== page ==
We were treated to incredibly beautiful weather and over fifty species of birds along the 7+ mile Wildlife Drive. A number of the ducks we observed will soon be on their way north to their breeding grounds, and a variety of birds were beginning to show up from points south. It was very interesting to see the end of one phase of migration and the beginning of another. From my particular vantage point, I was happy and excited to see signs of passerine migration as indicated by sightings of Blue-gray Gnatcatcher and Purple Martin.
After lunch, we began our journey back toward Westchester. Along the way we made a birding detour at Sandy Hook National Recreation Area. We observed a good variety of birds along the roadways, in the waters around the park, and from the observation platform at the very tip of the park.
From the observation platform, we had a great view of Coney Island and the Mahattan skyline. This same vantage point is where thousands of migrating birds pass overhead toward the city and points north during their spring migration. The Palm Warbler, Ruby-crowned Kinglet, Eastern Towhee, and other birds we observed will likely continue their journey north from that spit of sand jutting out into the Atlantic Ocean.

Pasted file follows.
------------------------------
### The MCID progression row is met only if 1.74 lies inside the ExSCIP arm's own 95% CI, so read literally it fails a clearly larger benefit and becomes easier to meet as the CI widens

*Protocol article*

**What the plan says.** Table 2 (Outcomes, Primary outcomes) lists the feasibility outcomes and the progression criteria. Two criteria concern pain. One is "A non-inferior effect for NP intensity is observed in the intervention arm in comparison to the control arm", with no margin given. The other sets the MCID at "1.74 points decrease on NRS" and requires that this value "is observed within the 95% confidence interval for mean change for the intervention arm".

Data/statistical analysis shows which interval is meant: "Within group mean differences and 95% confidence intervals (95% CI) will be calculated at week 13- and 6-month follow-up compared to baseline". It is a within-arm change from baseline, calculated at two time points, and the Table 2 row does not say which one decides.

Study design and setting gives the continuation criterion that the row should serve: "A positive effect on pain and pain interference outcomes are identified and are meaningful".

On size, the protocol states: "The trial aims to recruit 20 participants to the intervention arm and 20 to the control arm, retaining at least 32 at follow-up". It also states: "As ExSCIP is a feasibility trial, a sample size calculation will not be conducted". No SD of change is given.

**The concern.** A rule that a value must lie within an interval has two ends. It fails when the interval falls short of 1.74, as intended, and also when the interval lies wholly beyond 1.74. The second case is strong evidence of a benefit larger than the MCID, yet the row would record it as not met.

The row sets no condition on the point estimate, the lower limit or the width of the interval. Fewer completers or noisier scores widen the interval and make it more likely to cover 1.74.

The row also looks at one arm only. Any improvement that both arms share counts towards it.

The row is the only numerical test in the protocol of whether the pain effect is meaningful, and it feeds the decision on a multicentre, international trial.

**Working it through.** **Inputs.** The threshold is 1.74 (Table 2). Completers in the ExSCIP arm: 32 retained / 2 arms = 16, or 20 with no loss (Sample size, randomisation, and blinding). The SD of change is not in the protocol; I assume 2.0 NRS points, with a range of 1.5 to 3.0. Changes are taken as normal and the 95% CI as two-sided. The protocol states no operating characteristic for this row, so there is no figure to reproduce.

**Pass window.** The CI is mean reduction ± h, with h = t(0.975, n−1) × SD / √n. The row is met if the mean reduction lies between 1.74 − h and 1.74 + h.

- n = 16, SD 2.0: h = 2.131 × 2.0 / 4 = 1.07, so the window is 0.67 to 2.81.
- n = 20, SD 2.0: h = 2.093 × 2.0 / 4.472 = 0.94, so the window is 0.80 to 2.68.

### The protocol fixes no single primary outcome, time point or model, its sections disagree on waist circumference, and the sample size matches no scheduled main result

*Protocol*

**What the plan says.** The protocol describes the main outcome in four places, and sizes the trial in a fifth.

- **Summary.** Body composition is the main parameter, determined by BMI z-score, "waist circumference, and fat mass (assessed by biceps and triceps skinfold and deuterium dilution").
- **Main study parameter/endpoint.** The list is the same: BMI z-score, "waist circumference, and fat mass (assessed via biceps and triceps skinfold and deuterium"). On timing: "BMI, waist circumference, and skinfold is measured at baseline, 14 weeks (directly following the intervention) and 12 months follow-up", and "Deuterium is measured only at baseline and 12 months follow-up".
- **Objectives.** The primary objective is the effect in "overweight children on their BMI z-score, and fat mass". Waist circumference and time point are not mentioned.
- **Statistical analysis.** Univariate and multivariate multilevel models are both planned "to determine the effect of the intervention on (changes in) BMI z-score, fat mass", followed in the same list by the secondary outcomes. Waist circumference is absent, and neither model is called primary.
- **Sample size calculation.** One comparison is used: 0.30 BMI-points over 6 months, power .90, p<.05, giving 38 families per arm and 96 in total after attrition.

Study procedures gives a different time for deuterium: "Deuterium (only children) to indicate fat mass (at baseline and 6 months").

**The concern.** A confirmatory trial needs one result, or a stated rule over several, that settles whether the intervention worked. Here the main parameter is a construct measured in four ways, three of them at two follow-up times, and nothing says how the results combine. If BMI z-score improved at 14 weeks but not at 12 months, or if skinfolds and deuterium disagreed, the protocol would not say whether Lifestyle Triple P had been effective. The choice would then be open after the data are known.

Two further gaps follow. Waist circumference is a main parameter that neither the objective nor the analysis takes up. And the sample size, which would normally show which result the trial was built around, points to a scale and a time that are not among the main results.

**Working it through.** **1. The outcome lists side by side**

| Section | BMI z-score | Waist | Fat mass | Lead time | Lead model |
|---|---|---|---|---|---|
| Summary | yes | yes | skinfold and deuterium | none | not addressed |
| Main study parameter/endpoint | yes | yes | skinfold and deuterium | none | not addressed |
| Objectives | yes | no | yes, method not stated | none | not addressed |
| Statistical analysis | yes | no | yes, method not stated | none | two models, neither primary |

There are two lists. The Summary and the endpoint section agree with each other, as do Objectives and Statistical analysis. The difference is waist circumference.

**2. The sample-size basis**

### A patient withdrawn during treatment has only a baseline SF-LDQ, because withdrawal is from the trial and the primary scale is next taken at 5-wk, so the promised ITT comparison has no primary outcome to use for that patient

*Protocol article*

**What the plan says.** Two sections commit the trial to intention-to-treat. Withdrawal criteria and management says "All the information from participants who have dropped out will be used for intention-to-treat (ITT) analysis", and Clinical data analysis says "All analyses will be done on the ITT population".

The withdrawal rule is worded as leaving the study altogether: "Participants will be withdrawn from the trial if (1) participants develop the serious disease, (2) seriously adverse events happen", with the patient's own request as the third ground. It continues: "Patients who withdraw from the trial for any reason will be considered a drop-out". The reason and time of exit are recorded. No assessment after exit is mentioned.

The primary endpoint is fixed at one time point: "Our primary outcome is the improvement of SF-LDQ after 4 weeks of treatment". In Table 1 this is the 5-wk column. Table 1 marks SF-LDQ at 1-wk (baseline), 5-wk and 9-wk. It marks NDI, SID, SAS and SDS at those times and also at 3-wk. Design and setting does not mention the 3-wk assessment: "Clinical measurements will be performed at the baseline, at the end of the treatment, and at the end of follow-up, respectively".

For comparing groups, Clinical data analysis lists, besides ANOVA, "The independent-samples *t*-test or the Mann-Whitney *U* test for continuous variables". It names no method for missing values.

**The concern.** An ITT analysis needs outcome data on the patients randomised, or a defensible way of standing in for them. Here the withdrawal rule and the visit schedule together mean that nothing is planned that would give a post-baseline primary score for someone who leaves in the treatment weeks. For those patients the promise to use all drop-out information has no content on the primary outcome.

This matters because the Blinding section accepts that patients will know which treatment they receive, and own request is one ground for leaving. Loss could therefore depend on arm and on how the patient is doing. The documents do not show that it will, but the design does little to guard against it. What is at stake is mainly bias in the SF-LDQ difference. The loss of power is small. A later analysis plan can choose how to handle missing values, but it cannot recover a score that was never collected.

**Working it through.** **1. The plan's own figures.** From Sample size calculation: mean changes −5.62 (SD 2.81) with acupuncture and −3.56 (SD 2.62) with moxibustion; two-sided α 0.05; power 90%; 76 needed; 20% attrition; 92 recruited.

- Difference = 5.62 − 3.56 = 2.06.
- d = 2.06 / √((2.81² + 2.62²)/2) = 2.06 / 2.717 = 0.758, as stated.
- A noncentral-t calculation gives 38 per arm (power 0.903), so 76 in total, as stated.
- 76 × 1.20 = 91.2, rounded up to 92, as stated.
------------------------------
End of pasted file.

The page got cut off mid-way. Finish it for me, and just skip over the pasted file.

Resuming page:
Here are some photos from Sunday's birding excursion:
Brant flying at E.B. Forsythe NWR
Green-winged Teal at E.B. Forsythe NWR
Northern Shovelers at E.B. Forsythe NWR
Snowy Egret at E.B. Forsythe NWR
Little Blue Heron at E.B. Forsythe NWR
Osprey at Sandy Hook NRA
Red-tailed Hawk at Sandy Hook NRA
Killdeer at Sandy Hook NRA
-Adam Zorn, Naturalist